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Actually I was reading about MOSFET capacitance, the gate to body of a MOSFET basically act as plates for a capacitor. During certain operating regions, a depletion region will be formed under the gate, and it can be viewed as the thickness of the dielectric of the capacitor has decreased, and so will the capacitance.
That I don't get it. How does the thickness of a dielectric relates to capacitance?
Ivan the Terrible
The dielectric thickness controls the capacitance
as the capacitance of a capacitor is inversely proportional to the thickness. and unlike you mentioned if the thickness decreases the capacitance increases.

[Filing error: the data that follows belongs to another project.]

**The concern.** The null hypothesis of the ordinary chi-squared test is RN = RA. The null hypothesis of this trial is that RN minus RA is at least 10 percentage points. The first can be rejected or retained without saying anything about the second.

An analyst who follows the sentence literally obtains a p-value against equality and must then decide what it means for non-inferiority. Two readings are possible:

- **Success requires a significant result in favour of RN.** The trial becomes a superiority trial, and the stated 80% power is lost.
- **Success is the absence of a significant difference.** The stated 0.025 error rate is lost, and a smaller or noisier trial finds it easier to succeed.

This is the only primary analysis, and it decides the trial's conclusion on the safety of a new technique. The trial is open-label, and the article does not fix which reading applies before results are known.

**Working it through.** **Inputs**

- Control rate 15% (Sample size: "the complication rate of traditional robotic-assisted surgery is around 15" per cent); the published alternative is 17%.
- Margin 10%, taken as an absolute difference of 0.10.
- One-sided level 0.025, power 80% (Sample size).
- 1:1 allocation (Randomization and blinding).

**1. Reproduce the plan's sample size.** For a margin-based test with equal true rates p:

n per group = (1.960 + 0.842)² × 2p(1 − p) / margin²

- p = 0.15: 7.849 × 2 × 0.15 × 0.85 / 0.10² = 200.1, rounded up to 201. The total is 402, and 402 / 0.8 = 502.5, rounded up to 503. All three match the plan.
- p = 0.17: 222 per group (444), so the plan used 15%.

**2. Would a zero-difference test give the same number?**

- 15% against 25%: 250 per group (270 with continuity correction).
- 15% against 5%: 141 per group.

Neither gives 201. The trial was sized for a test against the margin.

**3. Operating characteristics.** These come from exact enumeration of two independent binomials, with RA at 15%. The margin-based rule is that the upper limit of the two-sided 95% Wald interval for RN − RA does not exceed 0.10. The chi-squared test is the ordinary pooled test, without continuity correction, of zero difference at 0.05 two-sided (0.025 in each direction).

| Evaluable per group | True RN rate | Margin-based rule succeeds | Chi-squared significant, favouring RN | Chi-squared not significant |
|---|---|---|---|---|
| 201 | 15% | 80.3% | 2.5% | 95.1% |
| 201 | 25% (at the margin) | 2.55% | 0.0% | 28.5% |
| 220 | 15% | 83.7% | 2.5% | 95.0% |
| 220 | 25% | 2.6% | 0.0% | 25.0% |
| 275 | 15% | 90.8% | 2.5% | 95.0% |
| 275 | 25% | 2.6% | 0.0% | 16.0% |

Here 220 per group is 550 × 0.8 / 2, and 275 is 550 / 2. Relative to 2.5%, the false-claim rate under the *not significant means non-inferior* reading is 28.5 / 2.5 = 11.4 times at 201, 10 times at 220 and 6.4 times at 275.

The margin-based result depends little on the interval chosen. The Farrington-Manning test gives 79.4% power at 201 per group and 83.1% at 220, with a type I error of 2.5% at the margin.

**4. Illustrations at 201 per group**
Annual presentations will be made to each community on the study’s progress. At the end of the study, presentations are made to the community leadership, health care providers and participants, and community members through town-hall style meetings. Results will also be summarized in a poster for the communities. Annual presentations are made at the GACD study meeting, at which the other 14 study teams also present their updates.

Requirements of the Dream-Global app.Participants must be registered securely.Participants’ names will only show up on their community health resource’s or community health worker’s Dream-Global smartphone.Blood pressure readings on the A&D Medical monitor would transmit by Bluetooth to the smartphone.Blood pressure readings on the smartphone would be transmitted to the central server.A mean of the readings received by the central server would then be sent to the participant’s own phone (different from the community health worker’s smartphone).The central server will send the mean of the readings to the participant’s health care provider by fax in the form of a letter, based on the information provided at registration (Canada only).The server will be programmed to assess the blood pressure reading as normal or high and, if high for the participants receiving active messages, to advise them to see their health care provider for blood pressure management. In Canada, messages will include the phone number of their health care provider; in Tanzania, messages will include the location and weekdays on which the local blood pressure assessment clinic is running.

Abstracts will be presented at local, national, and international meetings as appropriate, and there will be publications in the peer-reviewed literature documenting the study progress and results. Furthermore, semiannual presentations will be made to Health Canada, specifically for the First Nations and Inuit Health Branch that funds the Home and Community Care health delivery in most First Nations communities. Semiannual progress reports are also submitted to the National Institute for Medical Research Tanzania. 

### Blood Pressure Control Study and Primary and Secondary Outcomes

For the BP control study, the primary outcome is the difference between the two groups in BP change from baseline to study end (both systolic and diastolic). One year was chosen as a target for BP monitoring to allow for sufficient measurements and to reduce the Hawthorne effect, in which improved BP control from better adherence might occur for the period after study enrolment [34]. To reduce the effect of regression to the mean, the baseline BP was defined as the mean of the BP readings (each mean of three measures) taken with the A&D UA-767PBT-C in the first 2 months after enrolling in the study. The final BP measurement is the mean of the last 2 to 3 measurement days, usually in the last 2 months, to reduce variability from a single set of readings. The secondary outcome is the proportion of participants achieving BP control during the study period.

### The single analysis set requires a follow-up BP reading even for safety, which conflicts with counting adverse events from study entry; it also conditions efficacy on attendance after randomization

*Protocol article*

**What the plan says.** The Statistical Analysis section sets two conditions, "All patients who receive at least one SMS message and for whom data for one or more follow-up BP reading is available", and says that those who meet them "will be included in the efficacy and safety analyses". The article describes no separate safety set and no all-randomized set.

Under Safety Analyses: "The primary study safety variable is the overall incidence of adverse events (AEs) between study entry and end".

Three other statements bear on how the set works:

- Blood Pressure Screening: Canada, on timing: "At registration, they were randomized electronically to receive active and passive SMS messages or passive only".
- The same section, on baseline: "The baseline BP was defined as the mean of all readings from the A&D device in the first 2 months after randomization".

What you should have read was, as the depletion layer is formed beneath the gate oxide of the mosfet, the depletion layer (devoid of mobile charges and therefore essentially an insulator) increases the thickness of the effective dielectric (gate oxide plus the depletion zone) and decreases the capacitance.
This depletion zone continues to increase in thickness until and inversion layer forms in the channel imediately below the gate oxide. At this point, there is mobile charges immediately below the gate oxide and so the capacitance increases back to the original value εA/Tox
The blue curve in this figure shows how the capacitance varies bfore inversion and after inversion. **broken link removed**
Before inversion it decreases with thickness and afte inversion , due to the mobile carriers availble, the capacitance inreases.